Friday, 13 February 2015

Domestic abuse is NOT normal

It's Valentine's Day tomorrow and 50 Shades of Grey is being released at the cinema.
Broken Love Hearts representing domestic abuse
Love, it seems, is in the air.

Or is it?

Sometimes, what seems like love isn't love at all.

When 50 Shades of Grey premiered in the UK this week, campaigners protested against the way the books (and the film) romanticises abuse and glamourises the abuser. Their main issue is that the books and the film normalises abusive behaviour.

I admit, I haven't read the book and I haven't seen the film, but I am hugely concerned at anything that normalises abusive behaviour.  Often victims of domestic abuse stay in their relationship because they are so used to being controlled or subjected to attacks (whether emotional, physical or sexual) that they think this sort of behaviour happens to everyone. They don't realise that they are the victims of abuse. It's just every day life for them. Sometimes, it takes an outside perspective to remind them what is acceptable behaviour and what is not.

This weekend, my local police force is launching a domestic abuse awareness campaign, called 'Is this love?' The campaign aims to raise awareness of the different types of abuse: emotional, financial, physical and sexual. And to remind people to seek out help.

Devon and Cornwall Police is supporting the #1billionrising campaign with a range of events taking place in Exeter from 11.30am on Saturday 14 February including dance, samba, singing, stalls and a flash mob at 2pm at St Steven's Church.

If you think you might be the victim of domestic abuse or you think you might know someone who is, please don't just accept life as it is. Seek out help and make this year, the year you change your life for the better. For help and advice call the 24-hour national domestic violence helpline - 0808 2000 247.

And, if like many victims, you're not sure if you're being abused or not - Refuge has a really useful website with information about what domestic abuse is, why it happens and how to end it.

Here are some of the signs to look out for:
  • Are you afraid of your partner?
  • Do you feel isolated? Does he cut you off from family and friends?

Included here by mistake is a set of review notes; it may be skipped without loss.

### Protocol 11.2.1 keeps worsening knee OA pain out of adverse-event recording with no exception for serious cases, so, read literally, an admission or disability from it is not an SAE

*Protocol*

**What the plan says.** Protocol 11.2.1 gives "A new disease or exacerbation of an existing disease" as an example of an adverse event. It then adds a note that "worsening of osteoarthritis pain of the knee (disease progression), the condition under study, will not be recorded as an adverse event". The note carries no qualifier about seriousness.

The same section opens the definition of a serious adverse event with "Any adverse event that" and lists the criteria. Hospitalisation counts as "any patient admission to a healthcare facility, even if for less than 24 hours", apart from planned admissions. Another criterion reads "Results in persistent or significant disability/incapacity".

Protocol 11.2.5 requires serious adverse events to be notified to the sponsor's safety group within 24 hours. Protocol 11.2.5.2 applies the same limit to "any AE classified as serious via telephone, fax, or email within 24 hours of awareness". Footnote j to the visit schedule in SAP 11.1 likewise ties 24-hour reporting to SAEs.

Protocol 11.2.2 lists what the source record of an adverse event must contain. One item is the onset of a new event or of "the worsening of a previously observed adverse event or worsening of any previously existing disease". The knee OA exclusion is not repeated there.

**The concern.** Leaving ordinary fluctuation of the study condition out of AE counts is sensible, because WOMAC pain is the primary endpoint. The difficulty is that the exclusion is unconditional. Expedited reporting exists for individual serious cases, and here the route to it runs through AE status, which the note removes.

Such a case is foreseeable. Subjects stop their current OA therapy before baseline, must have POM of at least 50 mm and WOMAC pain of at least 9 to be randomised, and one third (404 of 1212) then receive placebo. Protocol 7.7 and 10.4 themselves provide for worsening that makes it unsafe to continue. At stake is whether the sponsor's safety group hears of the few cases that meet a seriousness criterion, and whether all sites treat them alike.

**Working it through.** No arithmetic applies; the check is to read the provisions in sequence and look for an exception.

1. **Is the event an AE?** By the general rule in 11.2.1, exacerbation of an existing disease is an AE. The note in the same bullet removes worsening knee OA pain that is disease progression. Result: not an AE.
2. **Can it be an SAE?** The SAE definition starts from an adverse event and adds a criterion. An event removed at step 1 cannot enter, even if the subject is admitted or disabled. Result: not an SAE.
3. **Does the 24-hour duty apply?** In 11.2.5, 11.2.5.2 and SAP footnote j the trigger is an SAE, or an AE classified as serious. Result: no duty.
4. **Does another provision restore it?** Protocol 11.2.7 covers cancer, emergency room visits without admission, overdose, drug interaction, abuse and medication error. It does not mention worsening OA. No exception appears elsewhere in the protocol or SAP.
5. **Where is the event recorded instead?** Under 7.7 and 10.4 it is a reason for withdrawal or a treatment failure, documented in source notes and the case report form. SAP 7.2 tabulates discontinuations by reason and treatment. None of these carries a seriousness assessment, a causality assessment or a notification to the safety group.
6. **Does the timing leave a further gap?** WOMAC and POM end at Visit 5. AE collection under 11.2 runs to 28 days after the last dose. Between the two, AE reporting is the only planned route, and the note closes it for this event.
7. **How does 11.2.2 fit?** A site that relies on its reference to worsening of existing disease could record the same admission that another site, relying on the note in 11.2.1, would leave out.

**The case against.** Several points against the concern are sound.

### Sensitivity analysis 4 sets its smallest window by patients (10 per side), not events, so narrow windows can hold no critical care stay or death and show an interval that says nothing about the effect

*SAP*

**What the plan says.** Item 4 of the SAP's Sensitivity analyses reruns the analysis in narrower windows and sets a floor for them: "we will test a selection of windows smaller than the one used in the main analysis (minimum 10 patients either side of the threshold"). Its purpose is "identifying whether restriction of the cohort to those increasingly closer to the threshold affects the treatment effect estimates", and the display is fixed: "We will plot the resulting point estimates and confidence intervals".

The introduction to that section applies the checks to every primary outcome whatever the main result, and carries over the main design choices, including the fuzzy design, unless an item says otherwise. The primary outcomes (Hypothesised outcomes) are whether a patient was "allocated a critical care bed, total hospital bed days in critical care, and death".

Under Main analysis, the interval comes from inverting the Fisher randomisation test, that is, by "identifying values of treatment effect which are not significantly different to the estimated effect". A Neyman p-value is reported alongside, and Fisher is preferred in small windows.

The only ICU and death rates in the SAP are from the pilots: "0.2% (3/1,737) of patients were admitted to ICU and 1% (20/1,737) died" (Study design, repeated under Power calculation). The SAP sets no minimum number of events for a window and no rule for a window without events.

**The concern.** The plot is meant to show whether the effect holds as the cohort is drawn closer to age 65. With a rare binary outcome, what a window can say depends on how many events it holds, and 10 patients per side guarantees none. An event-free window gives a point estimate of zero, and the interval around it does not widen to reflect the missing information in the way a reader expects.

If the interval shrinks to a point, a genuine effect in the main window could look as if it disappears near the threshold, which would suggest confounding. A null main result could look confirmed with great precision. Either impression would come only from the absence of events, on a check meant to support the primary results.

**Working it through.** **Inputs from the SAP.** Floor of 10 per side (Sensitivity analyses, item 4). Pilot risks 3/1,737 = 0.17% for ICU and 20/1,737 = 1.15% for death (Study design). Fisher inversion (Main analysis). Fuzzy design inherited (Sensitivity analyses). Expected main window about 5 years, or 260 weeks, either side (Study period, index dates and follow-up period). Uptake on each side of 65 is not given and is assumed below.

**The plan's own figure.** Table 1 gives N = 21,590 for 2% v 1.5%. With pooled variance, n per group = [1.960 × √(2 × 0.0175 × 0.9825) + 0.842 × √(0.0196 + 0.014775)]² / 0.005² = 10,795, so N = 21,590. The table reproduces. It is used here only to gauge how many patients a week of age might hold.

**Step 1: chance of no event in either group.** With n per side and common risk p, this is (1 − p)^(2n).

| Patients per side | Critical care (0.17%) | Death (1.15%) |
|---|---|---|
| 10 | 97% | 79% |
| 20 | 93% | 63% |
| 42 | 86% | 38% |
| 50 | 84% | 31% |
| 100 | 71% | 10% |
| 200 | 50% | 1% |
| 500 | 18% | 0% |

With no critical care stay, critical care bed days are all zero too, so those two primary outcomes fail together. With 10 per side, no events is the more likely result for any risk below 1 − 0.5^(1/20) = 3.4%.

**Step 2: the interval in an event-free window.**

• Is he jealous and possessive?
  • Does he humiliate or insult you?
  • Does he verbally abuse you?
  • Does he say you are useless and couldn’t cope without him?
  • Does he physically hurt you? Does he shove, slap, punch or kick you?
  • Has he threatened to hurt you or people close to you?
  • Does he constantly criticise you?
  • Does he have sudden changes of mood which dominate the household?
  • Is he charming one minute and abusive the next? Like Dr Jekyll / Mr Hyde?
  • Does he control your money?
  • Do you change your behaviour to avoid triggering an attack?
  • Are you unsure of your own judgement?
  • Does he damage your possessions?
  • Does he smash up the furniture?
  • Does he threaten to harm or kill the pets?
  • Does he threaten to kidnap or get custody of the children?
  • Does he drive fast because he knows it scares you?
  • Does he lock you out of the house during an argument?
  • Does he tell you what to wear or how to do your hair?
Domestic abuse happens far too often - so it's highly likely that if you're not a victim, you know someone who is. Living Without Abuse says domestic abuse:
  • Will affect 1 in 4 women and 1 in 6 men in their lifetime
  • Leads to, on average, two women being murdered each week and 30 men per year
  • Accounts for 16% of all violent crime (Source: Crime in England and Wales 04/05 report), however it is still the violent crime least likely to be reported to the police
  • Has more repeat victims than any other crime (on average there will have been 35 assaults before a victim calls the police)
So don't stand by and let it happen. And don't let domestic abuse become mainstream and normal.

Have you seen or read 50 Shades of Grey? What other areas of mainstream culture normalise, or even glamourise, domestic abuse?


  1. Get this out there Jo. Too many people put up with it.

  2. Having witnessed a close friend go through this, I'm really keen to get the message out. It's a hard journey, but ultimately, it's down to safety (especially if children are involved).